Hypercalcemia

Causes of hypercalcemia are generally divided into two types; primary and secondary. Primary causes are excessive parathormone secretion, and secondary causes include disease processes that directly affect bone metabolism and calcium excretion. The most common cause of primary hyperparathyroidism (PHPT) is a solitary parathyroid adenoma, accounting for approximately 80% of cases. Multiple adenomas are found in 2% to 4% of cases. The second most common cause of PHPT (15%) is parathyroid hyperplasia of multiple (usually >4) parathyroid glands. The etiologies for these include a mix of congenital and familial diseases (MEN-I, MEN-IIA). Less than 1% of PHPT is caused by primary parathyroid malignancy (Silverberg and Bilezikian, 2006) (Box 35-12).

Primary hyperparathyroidism does not present with classic symptoms. Symptoms may be as nonspecific as generalized weakness in the proximal muscles, fatigue, headache, weight loss, and constipation or as profound as renal failure, hypovolemic shock, and death (usually in patients with malignancy, although sometimes previously undiag-nosed). Patients rarely present with signs and symptoms immediately suggesting hypercalcemia. PHPT is usually uncovered through routine nonspecific screening laboratory tests, during evaluation for nephrolithiasis, or occasionally in a patient with accelerated osteoporosis and pathologic fracture.

There is a classic "quadrad" of symptoms associated with hypercalcemia that, although seen in many disease processes, may be helpful in a patient with hypercalcemia, irrespective of etiology. The mnemonic taught to medical students is "bones, stones, moans, and abdominal groans," representing the four symptoms of the classic quadrad: bone pain, renal calculi, psychiatric disorder, and nausea and vomiting (Silverberg and Bilezikian, 2006).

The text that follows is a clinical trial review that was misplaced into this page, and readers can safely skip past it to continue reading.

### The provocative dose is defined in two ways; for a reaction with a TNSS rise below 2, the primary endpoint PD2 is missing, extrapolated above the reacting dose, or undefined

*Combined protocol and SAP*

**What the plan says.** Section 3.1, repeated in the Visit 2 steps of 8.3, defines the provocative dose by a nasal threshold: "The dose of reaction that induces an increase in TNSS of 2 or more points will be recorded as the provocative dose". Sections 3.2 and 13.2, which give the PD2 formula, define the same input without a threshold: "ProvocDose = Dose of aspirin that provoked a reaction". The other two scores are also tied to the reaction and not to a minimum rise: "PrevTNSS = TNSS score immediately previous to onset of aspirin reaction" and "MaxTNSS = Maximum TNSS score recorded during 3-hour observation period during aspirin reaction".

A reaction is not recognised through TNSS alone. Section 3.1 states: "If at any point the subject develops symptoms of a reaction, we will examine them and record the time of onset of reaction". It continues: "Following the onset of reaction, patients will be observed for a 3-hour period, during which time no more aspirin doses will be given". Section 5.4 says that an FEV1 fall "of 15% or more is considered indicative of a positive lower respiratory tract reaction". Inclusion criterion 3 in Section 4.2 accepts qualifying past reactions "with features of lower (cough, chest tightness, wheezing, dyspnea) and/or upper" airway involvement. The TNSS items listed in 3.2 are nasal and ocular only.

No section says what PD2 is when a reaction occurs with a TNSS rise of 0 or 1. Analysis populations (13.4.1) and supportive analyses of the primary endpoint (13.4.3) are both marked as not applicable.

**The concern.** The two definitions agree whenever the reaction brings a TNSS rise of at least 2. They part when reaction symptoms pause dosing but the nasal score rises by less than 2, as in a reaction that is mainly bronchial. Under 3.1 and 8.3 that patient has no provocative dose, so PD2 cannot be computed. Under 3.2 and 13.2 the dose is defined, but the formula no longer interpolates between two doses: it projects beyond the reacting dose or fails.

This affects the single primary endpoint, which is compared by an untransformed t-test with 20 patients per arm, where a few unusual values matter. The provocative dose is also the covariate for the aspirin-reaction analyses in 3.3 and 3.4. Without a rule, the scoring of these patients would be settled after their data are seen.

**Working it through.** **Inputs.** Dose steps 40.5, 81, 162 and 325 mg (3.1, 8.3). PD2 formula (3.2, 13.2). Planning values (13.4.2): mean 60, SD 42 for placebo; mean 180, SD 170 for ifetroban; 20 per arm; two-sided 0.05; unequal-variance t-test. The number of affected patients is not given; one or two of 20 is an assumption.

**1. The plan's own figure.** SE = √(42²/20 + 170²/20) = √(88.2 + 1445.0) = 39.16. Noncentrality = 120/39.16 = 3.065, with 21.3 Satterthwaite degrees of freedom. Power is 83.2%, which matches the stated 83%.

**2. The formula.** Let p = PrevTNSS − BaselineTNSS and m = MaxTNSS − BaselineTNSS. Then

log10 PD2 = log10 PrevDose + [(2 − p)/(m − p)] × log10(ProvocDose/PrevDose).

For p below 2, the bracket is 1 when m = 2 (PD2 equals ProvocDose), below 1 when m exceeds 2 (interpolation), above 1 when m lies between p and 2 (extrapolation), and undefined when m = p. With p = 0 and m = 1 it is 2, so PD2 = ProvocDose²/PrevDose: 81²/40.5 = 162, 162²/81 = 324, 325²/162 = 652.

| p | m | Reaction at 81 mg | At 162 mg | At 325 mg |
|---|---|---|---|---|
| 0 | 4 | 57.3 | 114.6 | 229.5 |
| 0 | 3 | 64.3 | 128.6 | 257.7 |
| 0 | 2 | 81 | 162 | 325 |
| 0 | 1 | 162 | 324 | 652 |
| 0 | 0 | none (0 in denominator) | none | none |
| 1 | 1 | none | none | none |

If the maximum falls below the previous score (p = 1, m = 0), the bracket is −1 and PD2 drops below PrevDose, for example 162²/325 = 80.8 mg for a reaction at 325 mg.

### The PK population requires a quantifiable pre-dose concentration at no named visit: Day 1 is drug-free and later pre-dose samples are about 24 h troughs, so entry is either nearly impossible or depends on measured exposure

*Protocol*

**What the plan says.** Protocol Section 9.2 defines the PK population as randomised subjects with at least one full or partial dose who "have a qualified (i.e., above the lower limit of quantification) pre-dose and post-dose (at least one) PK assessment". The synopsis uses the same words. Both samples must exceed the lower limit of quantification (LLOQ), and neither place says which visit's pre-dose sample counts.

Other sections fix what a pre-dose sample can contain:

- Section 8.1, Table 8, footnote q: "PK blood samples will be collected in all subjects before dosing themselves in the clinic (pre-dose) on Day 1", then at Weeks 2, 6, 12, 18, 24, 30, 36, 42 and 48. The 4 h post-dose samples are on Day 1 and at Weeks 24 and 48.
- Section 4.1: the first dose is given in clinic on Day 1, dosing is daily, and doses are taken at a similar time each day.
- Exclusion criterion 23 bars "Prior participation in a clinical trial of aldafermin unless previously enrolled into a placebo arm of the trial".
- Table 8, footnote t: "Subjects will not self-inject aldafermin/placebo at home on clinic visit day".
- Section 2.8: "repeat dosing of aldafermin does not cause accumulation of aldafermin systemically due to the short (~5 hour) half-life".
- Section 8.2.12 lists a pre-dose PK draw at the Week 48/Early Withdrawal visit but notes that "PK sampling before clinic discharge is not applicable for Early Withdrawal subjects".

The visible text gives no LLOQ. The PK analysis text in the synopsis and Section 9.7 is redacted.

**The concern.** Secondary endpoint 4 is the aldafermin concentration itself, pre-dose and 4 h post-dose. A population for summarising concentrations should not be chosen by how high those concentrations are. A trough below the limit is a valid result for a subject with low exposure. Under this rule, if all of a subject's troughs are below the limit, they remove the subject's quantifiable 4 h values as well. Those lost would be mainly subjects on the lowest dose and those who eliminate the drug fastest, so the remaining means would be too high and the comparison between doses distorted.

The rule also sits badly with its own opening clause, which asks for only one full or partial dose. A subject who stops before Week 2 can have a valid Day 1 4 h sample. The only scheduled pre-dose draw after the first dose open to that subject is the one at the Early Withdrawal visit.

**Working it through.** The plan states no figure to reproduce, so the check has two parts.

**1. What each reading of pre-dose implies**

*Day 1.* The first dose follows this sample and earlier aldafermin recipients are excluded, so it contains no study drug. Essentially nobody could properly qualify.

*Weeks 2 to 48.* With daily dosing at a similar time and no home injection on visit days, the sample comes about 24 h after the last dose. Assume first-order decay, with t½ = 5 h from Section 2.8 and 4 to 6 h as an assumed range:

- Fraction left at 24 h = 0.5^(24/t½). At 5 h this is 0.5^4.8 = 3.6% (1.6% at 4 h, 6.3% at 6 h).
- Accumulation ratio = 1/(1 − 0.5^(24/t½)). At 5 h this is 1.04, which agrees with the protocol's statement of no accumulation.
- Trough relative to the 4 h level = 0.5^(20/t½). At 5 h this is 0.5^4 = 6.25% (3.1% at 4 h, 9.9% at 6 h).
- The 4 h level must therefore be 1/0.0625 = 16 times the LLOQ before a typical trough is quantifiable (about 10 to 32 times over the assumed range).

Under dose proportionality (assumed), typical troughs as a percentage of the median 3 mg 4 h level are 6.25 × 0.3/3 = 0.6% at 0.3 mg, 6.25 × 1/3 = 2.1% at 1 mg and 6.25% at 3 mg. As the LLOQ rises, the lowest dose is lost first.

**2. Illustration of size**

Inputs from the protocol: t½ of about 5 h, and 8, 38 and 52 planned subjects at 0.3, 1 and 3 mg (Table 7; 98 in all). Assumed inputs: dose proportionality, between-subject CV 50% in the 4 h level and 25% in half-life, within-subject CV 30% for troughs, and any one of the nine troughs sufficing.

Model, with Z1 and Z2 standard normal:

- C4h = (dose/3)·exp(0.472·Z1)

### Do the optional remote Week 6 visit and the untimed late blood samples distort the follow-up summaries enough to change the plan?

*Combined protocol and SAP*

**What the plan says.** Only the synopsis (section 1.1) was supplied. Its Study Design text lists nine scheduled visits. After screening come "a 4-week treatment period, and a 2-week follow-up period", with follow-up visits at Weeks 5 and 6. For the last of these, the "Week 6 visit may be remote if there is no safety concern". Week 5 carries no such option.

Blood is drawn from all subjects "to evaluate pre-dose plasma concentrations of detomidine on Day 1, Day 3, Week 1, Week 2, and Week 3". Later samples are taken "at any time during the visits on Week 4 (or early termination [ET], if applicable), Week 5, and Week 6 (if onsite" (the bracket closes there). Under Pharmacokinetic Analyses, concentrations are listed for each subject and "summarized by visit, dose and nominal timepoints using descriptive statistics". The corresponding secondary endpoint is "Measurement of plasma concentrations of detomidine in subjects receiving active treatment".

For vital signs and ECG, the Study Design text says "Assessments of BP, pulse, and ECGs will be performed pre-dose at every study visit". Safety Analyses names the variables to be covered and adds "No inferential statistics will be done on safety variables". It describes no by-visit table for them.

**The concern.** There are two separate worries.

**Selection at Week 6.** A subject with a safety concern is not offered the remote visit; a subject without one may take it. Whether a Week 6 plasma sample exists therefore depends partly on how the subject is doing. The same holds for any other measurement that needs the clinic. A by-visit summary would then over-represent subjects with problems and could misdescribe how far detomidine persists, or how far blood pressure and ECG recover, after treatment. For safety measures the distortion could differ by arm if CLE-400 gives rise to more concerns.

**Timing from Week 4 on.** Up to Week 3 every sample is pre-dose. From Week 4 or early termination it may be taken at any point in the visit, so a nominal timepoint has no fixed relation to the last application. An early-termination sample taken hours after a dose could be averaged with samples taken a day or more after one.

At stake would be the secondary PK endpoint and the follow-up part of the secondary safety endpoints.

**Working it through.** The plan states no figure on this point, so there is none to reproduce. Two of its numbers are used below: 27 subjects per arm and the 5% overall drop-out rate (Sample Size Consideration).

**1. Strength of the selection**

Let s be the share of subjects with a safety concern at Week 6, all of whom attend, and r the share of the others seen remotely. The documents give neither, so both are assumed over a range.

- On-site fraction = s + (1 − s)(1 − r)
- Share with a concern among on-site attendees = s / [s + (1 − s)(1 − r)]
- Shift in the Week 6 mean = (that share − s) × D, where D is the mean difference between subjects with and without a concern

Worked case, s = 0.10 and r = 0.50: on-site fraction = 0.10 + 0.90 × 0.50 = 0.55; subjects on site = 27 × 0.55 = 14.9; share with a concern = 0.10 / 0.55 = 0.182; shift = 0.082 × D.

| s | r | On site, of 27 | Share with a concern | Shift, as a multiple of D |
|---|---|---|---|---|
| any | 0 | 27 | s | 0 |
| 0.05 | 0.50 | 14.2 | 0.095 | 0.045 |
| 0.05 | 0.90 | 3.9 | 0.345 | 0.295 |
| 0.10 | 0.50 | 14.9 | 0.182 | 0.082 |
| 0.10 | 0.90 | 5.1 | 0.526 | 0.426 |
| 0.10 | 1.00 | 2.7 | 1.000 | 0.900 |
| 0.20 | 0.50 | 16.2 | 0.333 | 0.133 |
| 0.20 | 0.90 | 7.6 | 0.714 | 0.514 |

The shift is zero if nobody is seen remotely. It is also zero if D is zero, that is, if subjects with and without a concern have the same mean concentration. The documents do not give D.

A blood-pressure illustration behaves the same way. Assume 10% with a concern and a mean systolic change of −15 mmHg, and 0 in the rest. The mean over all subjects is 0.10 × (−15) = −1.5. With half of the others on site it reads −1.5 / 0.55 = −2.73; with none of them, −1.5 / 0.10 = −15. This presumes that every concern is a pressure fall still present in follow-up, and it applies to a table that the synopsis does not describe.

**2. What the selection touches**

The primary dysfunction in PHPT is an excess of circulating parathormone. However, with bony metastases, PTH levels will be appropriately suppressed in the presence of elevated serum calcium levels caused by osteolytic metastases. When the cause of hypercalcemia is malignancy, the patient usually has a history; an exception is unsuspected multiple myeloma, which may present with chronic low back pain and elevated serum calcium. Calcium levels in malignancy are typically higher (>14 mg/dL) than those found with parathyroid adenomas (<13 mg/dL), although this is not always the case (Table 35-10).

Thiazide diuretics, lithium, and calcium carbonate are common medications seen in primary care that, if not properly

Figure 35-8 Therapeutic algorithm for management of polycystic ovary syndrome. (Modified from Samraj GPN, Kuritzky L. Polycystic ovary syndrome: comprehensive management in primary care. Comp Ther 2002;28:208-22iq.)

Skin

Cholecalciferol (vitamin D3) Liver

Inhibition

25-Hydroxycholecalciferol

Kidney

Activation

Parathyroid hormone

1,25-Dihydroxycholecalciferol

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